In the midst of religious tensions, historic animosities and political unrest, the Episcopal Church in Jerusalem and the Middle East stands witness to the people of our Lord's homeland, proclaiming and serving the same message that Jesus brought to that land almost 2,000 years ago.

On Good Friday we stand with the Episcopal Church in Jerusalem as it witnesses to the love of God in a strife-filled part of the world through our prayers and financial support. Please be generous in your support of the continuing ministry of our sisters and brothers in the Middle East.


This service is the most ancient liturgy (except for the Eucharist itself) in the church. The Easter Vigil is the preparation for and leads into the first eucharist of Easter. it begins with the blessing of the new fire and lighting of the paschal candle, which symbolizes the light of creation, the pillar of fire at the Exodus, and the Risen Christ - "The Light of the World". The service moves from darkness to light, from death to life. The vigil continues with a series of lessons from the Old Testament, sketching out the history of God's dealings with God's people, from creation to the promises of the new covenant. This Liturgy of the Word is followed by baptism. With the paschal candle lighted, the promises of the covenant proclaimed and baptismal vows renewed, we await the resurrection of our Lord and prepare for the Festive Eucharist on Easter morning.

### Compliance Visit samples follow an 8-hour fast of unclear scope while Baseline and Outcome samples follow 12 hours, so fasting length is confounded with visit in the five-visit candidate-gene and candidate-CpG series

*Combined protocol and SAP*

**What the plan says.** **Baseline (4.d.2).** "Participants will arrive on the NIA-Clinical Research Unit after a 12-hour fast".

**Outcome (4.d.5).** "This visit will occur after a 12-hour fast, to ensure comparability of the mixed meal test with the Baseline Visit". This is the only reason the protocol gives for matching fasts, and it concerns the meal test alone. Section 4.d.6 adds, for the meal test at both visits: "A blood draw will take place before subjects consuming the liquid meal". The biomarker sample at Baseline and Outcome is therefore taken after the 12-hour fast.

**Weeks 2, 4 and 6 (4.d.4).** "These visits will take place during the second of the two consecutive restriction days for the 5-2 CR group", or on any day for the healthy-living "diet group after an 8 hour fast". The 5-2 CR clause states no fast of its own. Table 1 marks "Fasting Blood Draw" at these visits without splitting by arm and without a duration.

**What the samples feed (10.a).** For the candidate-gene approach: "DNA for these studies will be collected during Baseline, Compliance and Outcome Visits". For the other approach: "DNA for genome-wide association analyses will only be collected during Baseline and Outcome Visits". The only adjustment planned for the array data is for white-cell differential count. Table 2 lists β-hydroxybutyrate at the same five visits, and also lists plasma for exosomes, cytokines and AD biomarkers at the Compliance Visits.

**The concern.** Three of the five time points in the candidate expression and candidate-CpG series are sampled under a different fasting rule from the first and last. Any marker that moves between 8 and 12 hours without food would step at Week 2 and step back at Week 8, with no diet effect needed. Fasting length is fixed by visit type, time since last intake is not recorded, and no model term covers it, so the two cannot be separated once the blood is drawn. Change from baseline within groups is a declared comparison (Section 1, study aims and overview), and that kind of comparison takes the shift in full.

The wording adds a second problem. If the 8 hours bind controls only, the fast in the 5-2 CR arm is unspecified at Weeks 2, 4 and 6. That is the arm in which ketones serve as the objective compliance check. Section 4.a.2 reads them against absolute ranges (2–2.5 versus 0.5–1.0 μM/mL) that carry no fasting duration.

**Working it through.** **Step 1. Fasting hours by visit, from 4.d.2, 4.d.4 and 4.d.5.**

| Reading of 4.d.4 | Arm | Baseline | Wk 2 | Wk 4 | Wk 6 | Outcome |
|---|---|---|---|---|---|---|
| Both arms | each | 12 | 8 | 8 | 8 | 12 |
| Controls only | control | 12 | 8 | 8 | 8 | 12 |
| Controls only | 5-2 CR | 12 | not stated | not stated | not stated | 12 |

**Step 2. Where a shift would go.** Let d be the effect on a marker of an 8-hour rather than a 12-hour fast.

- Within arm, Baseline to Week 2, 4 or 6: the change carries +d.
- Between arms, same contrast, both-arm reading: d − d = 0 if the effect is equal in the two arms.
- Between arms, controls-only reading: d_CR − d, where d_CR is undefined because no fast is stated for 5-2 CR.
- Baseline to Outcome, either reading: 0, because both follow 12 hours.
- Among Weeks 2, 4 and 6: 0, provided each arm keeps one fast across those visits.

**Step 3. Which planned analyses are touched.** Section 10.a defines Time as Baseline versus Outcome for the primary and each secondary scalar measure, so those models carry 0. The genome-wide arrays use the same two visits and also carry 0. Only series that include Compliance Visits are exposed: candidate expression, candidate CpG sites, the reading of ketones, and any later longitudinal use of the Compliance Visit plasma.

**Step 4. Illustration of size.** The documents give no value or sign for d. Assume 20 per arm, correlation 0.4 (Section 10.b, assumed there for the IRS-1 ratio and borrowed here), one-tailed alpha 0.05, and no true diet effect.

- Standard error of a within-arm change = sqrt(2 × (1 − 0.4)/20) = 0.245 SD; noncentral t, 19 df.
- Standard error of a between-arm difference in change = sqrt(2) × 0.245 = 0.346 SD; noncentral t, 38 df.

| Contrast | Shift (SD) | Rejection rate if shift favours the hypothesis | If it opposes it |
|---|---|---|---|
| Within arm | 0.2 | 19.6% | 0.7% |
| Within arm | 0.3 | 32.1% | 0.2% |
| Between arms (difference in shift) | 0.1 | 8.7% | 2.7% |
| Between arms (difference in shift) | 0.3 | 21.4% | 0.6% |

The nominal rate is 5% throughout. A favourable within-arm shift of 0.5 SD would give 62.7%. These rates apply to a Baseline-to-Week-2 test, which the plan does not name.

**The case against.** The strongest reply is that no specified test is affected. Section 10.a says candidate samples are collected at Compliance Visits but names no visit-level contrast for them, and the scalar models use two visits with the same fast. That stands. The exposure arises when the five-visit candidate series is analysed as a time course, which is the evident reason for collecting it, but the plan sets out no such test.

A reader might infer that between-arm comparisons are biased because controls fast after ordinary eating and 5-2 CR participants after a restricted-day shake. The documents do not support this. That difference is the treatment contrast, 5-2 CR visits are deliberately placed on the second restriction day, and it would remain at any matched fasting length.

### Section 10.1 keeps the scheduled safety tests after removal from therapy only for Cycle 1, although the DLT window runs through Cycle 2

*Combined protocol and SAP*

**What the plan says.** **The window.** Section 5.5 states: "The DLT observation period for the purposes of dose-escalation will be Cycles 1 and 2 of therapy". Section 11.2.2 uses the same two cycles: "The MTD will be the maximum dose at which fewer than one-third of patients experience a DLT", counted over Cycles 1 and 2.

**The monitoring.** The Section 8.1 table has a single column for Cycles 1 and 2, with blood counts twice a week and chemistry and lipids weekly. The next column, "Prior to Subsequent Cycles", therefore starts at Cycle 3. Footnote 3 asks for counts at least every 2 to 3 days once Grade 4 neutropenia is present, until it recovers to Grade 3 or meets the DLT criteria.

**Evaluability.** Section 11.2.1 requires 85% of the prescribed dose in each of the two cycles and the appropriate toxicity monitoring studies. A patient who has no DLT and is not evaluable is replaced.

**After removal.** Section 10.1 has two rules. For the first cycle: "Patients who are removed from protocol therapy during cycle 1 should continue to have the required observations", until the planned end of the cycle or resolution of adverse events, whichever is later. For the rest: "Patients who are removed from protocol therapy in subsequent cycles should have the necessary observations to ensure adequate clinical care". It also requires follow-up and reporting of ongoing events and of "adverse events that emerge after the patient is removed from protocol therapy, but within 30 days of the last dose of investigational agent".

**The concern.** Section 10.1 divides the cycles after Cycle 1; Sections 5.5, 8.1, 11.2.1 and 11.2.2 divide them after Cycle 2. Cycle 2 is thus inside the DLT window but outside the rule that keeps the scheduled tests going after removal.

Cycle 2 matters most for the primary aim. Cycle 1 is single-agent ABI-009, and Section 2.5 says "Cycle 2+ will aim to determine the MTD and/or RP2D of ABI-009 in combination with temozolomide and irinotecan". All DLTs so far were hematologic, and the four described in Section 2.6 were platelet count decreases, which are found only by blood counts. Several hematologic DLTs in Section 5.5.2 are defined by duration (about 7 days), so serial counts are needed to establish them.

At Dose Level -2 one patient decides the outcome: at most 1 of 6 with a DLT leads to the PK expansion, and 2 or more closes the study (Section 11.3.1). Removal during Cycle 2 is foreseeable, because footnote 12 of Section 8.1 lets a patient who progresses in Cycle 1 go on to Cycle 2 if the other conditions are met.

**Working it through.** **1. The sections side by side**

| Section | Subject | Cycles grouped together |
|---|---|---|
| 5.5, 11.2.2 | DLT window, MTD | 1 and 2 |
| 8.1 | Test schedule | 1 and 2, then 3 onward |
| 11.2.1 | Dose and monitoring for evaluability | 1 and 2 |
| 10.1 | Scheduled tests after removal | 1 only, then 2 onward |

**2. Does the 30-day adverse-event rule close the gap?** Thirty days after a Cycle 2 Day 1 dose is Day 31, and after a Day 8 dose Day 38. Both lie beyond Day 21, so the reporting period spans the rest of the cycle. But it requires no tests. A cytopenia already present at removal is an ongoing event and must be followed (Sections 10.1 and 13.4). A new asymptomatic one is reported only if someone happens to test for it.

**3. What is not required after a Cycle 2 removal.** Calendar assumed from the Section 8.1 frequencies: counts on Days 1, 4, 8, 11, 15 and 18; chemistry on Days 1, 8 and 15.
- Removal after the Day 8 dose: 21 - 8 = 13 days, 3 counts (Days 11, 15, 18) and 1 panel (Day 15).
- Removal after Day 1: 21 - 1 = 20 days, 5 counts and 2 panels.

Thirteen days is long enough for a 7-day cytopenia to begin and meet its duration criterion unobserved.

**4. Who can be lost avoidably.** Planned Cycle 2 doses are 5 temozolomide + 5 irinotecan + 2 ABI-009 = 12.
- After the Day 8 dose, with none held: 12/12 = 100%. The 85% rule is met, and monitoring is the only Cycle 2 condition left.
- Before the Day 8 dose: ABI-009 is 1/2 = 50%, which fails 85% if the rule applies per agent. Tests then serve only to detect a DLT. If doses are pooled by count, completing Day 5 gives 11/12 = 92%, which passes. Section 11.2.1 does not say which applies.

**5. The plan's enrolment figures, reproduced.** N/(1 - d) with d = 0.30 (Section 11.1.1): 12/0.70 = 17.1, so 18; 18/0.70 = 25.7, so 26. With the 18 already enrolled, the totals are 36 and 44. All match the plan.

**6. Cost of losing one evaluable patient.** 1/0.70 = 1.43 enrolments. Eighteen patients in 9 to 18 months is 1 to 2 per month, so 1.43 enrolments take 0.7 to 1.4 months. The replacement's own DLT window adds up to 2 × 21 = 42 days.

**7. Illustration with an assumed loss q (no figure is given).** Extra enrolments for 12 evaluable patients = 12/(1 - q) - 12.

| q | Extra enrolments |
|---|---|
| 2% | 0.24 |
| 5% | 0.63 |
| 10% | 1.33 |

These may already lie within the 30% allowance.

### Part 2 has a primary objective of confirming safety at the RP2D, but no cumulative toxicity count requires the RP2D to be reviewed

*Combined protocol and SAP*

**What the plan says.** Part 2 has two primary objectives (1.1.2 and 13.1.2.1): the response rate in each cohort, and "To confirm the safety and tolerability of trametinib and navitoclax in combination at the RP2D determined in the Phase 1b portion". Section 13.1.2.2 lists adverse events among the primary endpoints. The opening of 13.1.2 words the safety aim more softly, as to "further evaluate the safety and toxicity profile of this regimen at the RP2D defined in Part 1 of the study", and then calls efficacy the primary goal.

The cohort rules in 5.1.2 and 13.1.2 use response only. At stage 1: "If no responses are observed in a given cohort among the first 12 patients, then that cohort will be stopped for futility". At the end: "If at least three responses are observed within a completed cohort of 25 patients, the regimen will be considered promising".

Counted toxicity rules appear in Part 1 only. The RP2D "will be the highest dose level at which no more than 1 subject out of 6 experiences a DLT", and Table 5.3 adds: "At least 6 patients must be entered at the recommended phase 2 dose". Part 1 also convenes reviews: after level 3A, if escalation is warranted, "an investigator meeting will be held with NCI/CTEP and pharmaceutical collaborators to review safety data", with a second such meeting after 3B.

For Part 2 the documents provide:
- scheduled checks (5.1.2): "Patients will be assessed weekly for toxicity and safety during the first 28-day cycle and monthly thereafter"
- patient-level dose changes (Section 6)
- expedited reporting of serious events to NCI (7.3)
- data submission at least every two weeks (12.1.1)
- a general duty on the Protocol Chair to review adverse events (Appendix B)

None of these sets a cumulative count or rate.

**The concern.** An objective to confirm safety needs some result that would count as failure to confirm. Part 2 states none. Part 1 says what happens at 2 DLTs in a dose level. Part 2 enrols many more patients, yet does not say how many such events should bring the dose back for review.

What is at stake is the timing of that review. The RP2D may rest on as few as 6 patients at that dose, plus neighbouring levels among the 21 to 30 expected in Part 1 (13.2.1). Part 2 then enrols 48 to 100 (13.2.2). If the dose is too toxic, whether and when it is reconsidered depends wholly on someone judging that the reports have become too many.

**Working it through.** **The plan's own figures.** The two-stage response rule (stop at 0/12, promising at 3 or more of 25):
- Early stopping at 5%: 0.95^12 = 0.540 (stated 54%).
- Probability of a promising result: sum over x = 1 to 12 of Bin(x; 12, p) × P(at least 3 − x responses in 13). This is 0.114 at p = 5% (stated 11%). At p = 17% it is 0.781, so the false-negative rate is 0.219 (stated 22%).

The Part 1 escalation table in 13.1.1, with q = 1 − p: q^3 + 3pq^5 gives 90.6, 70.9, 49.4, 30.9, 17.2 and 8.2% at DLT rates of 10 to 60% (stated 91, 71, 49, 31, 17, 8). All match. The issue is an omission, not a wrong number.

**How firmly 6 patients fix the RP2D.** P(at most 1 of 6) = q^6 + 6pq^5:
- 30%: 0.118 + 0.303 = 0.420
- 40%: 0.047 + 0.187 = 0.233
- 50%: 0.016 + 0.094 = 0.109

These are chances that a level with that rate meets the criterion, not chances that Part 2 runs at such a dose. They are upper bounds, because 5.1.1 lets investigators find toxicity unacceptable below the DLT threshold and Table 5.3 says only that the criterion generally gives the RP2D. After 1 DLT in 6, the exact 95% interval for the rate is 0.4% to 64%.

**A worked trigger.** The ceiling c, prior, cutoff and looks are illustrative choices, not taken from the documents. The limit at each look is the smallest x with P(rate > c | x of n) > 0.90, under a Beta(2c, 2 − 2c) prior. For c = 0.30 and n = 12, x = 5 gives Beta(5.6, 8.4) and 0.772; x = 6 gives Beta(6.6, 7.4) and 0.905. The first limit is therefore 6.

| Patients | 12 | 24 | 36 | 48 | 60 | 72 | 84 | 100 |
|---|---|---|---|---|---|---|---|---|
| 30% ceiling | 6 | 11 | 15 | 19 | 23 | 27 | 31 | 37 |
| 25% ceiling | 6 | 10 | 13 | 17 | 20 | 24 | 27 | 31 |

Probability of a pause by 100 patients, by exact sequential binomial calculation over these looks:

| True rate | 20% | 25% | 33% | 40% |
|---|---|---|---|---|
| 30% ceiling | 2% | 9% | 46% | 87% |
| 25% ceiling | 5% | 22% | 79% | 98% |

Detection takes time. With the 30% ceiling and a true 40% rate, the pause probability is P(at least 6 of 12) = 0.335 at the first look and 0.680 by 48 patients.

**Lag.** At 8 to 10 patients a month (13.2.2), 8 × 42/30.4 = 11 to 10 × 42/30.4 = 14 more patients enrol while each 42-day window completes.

We invite all members and friends of St. Stephen's to be present at these services. If you are infirm, please call the office to arrange for communin to be brought to you at home by one of the clergy.

Easter Lilies for our Shut-ins

Easter lilies will adorn the altar on Easter Sunday and until after services the following Sunday, April 11, and will be taken to shut-ins in the parish. A list of shut-ins will be posted. If you can help, please check off on the list the persons to whom you are delivering after the service on April 11th.

Delivering flowers from the altar is a very special ministry, and gives a great deal of pleasure for the short time it takes to do it. If you wish to become part of this service one Sunday each month, please contact Kabby Lowe.